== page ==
The significance of purchasing real property under an installment land sale contract as compared to buying property outright and securing the loan for that purchase with a deed of trust lies in the remedy for breach of the agreement—an action for breach of contract in the former case and foreclosure on the deed of trust in the latter. We see no reason to deny respondents the benefit of the strong public policy favoring ways of necessity simply because the common grantor (Clark) employed different means in purchasing the Highland and Roemer parcels.
B. Existence of Necessity
To establish a right to a way of necessity, strict necessity must exist; that is, when the claimed way constitutes the only access to the claimant's property. (Lichty v. Sickels (1983) 149 Cal.App.3d 696, 699, 197 Cal.Rptr. 137; Reese v. Borghi, supra, 216 Cal.App.2d at p. 332, 30 Cal.Rptr. 868.) While evidence was presented that respondents had contacted the owner of property abutting his on the other side of the Highland parcel and been denied access, the trial court correctly concluded that such attempt is not a prerequisite for establishing an easement by way of necessity: “Plaintiffs' common law right to seek a right-of-way of necessity is not affected by the fact that they could have a right-of-way by condemnation [citations].” (Reese v. Borghi, supra, 216 Cal.App.2d at pp. 329–330, 30 Cal.Rptr. 868.) Just as in Reese, “the plaintiffs here were not ‘driven to a proceeding to condemn the land on payment of its value,’ ” citing Taylor v. Warnaky (1880) 55 Cal. 350, 351. (Id., at p. 330, 30 Cal.Rptr. 868.)
However, creation of a way of necessity is founded upon the salutory public policy against permitting land to remain in perpetual idleness. (Lichty v. Sickels, supra, 149 Cal.App.2d at p. 703, 197 Cal.Rptr. 137.) And where land is not capable of being developed, ingress and egress rights will not affect that land's idleness and no necessity for an easement then arises.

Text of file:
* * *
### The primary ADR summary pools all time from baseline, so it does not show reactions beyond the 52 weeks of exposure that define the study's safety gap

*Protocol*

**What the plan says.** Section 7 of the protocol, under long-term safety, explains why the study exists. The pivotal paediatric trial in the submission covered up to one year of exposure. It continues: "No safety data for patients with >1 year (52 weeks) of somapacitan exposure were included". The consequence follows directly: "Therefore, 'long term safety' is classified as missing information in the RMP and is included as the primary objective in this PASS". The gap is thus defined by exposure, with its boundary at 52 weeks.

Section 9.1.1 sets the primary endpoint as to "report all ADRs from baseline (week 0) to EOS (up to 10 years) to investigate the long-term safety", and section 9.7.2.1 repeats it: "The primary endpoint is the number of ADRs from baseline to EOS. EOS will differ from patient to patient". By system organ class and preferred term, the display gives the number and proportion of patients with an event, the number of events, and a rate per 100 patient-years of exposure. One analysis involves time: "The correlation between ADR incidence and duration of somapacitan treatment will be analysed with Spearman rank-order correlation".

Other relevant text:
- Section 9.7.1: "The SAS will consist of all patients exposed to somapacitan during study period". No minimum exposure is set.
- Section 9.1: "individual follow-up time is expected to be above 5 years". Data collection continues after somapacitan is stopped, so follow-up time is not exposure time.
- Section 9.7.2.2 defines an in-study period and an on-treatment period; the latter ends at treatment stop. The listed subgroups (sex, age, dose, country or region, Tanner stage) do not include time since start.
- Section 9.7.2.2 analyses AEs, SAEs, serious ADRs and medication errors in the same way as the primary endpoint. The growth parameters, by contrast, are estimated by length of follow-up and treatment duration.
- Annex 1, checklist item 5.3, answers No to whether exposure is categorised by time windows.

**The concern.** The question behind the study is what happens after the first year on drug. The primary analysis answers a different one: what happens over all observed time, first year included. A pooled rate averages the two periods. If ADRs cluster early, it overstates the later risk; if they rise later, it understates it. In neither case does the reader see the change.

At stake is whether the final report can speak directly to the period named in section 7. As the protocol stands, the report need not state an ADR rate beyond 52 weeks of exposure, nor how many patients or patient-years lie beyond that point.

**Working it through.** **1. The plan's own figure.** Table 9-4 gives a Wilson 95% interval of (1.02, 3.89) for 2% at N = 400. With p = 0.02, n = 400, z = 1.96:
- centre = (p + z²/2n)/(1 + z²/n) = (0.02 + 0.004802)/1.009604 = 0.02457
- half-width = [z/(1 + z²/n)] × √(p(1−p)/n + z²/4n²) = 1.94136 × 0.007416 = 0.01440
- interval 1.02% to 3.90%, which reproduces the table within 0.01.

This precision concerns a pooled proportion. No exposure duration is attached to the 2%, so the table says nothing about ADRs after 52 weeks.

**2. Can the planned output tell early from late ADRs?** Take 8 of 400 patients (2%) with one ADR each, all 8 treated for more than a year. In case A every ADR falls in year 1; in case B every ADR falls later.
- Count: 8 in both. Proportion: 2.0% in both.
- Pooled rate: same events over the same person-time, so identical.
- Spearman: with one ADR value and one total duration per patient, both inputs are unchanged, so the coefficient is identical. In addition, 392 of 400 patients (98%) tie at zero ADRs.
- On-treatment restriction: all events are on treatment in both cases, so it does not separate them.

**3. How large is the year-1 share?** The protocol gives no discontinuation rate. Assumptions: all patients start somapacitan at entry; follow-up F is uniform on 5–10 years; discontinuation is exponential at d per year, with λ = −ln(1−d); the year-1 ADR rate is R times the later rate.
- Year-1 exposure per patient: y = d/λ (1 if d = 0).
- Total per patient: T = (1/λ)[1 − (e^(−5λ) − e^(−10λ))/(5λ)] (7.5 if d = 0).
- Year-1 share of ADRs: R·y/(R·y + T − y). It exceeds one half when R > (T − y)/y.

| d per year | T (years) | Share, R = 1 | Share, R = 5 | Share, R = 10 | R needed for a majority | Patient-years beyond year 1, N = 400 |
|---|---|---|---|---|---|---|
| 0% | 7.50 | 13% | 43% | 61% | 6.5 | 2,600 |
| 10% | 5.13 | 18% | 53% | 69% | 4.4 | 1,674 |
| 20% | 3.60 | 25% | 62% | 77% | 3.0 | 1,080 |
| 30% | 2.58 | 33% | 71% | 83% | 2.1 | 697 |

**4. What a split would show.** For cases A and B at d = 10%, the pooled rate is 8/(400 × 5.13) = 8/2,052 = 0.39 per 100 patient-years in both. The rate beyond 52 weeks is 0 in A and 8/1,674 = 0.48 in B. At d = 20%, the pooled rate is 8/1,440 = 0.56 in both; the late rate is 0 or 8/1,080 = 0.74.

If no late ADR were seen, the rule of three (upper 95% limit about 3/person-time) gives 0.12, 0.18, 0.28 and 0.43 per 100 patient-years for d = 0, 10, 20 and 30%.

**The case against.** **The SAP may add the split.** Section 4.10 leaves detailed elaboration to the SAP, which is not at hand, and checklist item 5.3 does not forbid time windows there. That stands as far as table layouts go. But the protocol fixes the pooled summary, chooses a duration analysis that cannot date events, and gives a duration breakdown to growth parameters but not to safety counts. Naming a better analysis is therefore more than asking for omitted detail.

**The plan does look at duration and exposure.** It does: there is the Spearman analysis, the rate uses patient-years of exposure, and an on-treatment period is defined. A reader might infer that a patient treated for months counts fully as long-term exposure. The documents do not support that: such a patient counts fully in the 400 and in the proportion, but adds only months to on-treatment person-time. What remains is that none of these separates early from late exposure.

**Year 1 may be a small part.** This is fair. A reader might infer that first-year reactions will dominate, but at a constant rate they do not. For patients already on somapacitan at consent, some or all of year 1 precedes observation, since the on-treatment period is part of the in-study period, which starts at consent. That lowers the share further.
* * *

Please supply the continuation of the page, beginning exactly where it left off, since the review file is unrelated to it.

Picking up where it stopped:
Defendants contend that the court erred in sustaining plaintiffs' motion in limine to exclude evidence concerning the “difficulty of building on or developing the [plaintiffs'] property.” They argue that if allowed to develop this issue, they would have established the issue of the “undevelopability” of the Roemer parcel and that strict necessity did not exist because there could be no beneficial use to which the property might be put.
Defendants may be correct that if they can establish that the Roemer parcel is incapable of development and, therefore, useless, there exists no necessity for access. Since the doctrine of easement by way of necessity rests upon the public policy that the law favors utilization of land, that policy is not furthered if the land is incapable of utilization. However, defendants confuse “incapability” of development and “difficulty” of development. Plaintiffs' motion in limine was directed to “defendant's proposed testimony concerning the difficulty of building or developing the plaintiff's property․” 1 (Emphasis added.) Such testimony is clearly irrelevant. The court did not forbid introduction of evidence that proves the impossibility of developing the Roemer parcel. Indeed, that the property is capable of development, even though difficult, would seem to be demonstrated by plaintiffs' investment in this lawsuit and by their willingness to pay the cost of constructing the access road. Nothing in the record before us indicates a motive on the part of plaintiffs other than development. Necessity has been established.